Ships and Science: The Birth of Naval Architecture in the Scientific Revolution, 1600-1800

Overview

"Naval architecture was born in the mountains of Peru, in the mind of a
French astronomer named Pierre Bouguer who never built a ship in his life." So writes Larrie Ferreiro at the beginning of this pioneering work on the science of naval architecture. Bouguer's monumental book Traité du navire (Treatise of the
Ship) founded a discipline that defined not the rules for building a ship but the theories and tools to predict a ship's characteristics and performance before it was ...

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Overview

"Naval architecture was born in the mountains of Peru, in the mind of a
French astronomer named Pierre Bouguer who never built a ship in his life." So writes Larrie Ferreiro at the beginning of this pioneering work on the science of naval architecture. Bouguer's monumental book Traité du navire (Treatise of the
Ship) founded a discipline that defined not the rules for building a ship but the theories and tools to predict a ship's characteristics and performance before it was built. In Ships and Science, Ferreiro argues that the birth of naval architecture formed an integral part of the Scientific Revolution. Using Bouguer's work as a cornerstone, Ferreiro traces the intriguing and often unexpected development of this new discipline and describes its practical application to ship design in the seventeenth and eighteenth centuries. Drawing on previously untapped primary-source and archival information, he places the development of naval architecture in the contexts of science, navy, and society, across the major shipbuilding nations of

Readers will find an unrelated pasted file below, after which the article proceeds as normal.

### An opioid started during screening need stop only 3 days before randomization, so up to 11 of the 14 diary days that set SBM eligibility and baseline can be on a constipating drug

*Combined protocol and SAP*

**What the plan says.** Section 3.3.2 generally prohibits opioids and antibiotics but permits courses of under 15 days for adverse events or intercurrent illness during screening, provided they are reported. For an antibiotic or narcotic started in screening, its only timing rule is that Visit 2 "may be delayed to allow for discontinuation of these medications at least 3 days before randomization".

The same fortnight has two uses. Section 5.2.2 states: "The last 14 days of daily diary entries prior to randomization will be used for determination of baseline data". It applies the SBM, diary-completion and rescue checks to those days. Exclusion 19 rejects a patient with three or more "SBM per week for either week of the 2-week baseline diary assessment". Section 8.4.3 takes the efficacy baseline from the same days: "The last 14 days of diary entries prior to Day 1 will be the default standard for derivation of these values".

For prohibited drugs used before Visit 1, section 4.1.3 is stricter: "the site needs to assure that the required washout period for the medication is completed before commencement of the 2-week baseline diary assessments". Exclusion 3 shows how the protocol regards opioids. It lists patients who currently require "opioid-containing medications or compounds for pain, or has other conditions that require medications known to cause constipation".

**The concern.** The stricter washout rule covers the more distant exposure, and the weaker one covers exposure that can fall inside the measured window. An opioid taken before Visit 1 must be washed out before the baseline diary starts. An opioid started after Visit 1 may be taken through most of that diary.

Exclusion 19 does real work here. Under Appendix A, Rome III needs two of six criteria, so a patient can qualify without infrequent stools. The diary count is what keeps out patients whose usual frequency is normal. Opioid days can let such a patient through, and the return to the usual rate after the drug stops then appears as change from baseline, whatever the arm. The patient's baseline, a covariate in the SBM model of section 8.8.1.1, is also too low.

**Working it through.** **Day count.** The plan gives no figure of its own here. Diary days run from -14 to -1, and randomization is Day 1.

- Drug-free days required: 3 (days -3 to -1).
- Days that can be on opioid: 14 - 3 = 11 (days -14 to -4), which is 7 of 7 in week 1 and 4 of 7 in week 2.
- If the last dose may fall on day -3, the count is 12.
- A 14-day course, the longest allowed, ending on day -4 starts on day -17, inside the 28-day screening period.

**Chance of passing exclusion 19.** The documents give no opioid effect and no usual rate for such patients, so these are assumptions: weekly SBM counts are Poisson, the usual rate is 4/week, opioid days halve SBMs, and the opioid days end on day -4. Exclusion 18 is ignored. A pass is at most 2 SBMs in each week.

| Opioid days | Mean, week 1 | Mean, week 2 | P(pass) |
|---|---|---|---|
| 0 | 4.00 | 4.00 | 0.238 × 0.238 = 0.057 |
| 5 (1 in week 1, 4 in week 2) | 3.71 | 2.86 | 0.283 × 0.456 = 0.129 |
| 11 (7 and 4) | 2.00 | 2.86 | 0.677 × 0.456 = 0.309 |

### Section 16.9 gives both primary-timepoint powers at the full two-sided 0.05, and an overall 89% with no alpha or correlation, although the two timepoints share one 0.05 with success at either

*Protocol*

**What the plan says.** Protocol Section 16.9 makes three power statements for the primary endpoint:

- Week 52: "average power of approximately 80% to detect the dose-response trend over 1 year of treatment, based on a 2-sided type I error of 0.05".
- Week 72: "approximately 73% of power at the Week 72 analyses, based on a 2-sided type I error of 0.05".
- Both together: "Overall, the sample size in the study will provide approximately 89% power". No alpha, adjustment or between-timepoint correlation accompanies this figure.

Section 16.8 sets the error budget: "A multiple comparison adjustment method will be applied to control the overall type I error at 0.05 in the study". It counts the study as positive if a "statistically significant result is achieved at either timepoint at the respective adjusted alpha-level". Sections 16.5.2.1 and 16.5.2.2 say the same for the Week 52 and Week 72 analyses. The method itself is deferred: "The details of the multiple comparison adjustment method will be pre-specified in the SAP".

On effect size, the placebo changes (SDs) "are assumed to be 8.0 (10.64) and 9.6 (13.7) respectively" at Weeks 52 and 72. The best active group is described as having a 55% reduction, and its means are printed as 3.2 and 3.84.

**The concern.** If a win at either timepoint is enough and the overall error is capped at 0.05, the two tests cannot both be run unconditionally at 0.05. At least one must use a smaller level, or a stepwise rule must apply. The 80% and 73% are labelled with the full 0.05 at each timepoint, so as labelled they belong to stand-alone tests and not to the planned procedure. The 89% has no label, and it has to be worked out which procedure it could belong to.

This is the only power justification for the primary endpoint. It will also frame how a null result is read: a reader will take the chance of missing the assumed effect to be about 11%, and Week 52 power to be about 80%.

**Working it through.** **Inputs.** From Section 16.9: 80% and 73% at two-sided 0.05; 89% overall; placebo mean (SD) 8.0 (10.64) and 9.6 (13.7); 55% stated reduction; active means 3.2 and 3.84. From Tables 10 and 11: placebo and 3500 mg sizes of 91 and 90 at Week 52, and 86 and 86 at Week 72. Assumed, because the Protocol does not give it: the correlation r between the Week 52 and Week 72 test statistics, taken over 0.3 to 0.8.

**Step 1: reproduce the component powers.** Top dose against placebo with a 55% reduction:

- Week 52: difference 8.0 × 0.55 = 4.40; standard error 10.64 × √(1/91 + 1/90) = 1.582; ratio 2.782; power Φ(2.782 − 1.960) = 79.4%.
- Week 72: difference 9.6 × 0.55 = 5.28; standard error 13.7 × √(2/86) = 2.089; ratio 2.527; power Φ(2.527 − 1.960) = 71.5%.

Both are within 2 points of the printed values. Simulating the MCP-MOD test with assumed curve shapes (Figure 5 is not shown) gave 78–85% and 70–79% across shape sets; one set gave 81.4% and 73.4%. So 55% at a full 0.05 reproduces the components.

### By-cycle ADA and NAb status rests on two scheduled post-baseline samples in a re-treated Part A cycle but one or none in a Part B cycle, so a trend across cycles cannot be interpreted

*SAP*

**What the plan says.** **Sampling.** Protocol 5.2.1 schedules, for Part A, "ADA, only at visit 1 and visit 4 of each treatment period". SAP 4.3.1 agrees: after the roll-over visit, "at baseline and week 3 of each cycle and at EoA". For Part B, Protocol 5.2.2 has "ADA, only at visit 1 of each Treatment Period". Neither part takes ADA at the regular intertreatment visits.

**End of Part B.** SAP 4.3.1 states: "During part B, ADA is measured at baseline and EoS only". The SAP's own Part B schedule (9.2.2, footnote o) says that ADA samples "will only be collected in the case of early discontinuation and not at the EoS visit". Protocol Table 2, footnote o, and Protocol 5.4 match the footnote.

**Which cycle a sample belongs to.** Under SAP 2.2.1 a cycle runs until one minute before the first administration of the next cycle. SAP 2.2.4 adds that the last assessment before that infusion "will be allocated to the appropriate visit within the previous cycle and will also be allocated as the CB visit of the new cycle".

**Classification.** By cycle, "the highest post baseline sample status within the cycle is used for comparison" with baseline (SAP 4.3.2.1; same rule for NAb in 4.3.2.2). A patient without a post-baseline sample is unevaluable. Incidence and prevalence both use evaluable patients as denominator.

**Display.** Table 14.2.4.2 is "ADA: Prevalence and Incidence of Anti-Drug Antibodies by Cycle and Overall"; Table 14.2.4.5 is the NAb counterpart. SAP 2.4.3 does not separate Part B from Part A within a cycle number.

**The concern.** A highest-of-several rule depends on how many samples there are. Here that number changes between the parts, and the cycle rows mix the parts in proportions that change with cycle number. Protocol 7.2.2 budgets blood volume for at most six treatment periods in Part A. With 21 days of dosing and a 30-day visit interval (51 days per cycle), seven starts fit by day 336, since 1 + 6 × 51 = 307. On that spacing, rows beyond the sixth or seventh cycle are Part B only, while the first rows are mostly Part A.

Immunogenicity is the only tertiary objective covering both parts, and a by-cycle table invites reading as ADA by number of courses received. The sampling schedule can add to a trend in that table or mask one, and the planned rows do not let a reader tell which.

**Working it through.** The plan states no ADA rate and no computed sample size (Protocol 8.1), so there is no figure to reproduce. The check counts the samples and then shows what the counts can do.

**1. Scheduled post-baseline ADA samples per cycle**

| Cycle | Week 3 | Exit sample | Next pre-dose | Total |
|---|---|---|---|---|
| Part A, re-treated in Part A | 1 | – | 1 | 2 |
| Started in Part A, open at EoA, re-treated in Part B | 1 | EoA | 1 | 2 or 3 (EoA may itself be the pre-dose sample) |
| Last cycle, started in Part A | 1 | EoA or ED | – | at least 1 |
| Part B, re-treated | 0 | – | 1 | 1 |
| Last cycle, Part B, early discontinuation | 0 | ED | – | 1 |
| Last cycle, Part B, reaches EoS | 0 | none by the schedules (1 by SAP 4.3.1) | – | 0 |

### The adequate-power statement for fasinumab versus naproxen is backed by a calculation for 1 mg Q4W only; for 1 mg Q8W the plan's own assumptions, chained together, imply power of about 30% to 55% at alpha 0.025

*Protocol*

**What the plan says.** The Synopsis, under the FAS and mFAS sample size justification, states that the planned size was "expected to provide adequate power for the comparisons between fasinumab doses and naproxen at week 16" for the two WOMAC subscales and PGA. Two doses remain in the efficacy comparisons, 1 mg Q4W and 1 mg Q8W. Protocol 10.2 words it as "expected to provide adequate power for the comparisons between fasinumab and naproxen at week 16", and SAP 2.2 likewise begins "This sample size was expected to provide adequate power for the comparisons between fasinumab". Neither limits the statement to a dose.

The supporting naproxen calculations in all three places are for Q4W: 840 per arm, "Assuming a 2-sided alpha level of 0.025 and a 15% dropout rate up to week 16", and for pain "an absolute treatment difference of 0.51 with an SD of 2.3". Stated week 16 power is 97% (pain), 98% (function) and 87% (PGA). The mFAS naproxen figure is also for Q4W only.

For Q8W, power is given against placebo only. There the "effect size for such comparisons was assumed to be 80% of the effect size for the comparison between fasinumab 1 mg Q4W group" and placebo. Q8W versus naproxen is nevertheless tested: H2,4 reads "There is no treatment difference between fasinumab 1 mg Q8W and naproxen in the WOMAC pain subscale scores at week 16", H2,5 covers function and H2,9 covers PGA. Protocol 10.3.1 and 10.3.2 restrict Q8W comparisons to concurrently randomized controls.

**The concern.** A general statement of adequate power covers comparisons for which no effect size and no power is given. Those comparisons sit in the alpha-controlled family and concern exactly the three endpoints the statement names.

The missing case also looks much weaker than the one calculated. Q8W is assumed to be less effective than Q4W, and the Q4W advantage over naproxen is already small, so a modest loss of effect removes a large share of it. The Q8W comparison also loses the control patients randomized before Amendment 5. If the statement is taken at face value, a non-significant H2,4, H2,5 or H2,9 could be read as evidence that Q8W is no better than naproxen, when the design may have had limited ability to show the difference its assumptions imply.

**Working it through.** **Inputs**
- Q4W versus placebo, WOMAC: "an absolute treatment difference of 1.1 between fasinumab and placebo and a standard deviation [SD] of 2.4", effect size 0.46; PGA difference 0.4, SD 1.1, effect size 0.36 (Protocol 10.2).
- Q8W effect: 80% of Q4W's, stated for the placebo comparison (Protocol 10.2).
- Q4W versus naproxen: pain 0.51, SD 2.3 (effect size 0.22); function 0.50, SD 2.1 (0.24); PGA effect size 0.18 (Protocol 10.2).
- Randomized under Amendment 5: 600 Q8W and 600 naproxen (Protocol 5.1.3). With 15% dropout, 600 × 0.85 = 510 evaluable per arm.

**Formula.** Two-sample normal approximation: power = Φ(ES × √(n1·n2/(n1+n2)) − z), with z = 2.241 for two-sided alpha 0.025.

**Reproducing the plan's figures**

Britain, France, Spain, the Netherlands, Sweden, Denmark, and Italy.Ferreiro describes the formulation of the three major elements of ship theory (the science of explaining the physical behavior of a ship): maneuvering and sail theory, ship resistance and hydrodynamics, and stability theory. He considers the era's influential books on naval architecture and describes the professionalization of ship constructors that is the true legacy of this period. Finally, looking from the viewpoints of both the constructor and the naval administrator, he explains why the development of ship theory was encouraged, financed, and used in naval shipbuilding.
A generous selection of rarely seen archival images accompanies the text.

The MIT Press

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Editorial Reviews

From the Publisher

"This is a superb volume... to be regarded in coming years as [a]
starting point for the study of applied science and engineering." Mariner's
Mirror

The MIT Press

"This volume should be required reading for all students of naval architecture". Marine Technology

The MIT Press

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Product Details

Meet the Author

Larrie D. Ferreiro is a naval architect and historian. He trained and worked as a naval architect in the U.S., British, and French navies and the U.S. Coast Guard,
and has served as technical expert for the International Maritime Organization. He has a Ph.D. in the History of Science and Technology from Imperial College,
London.
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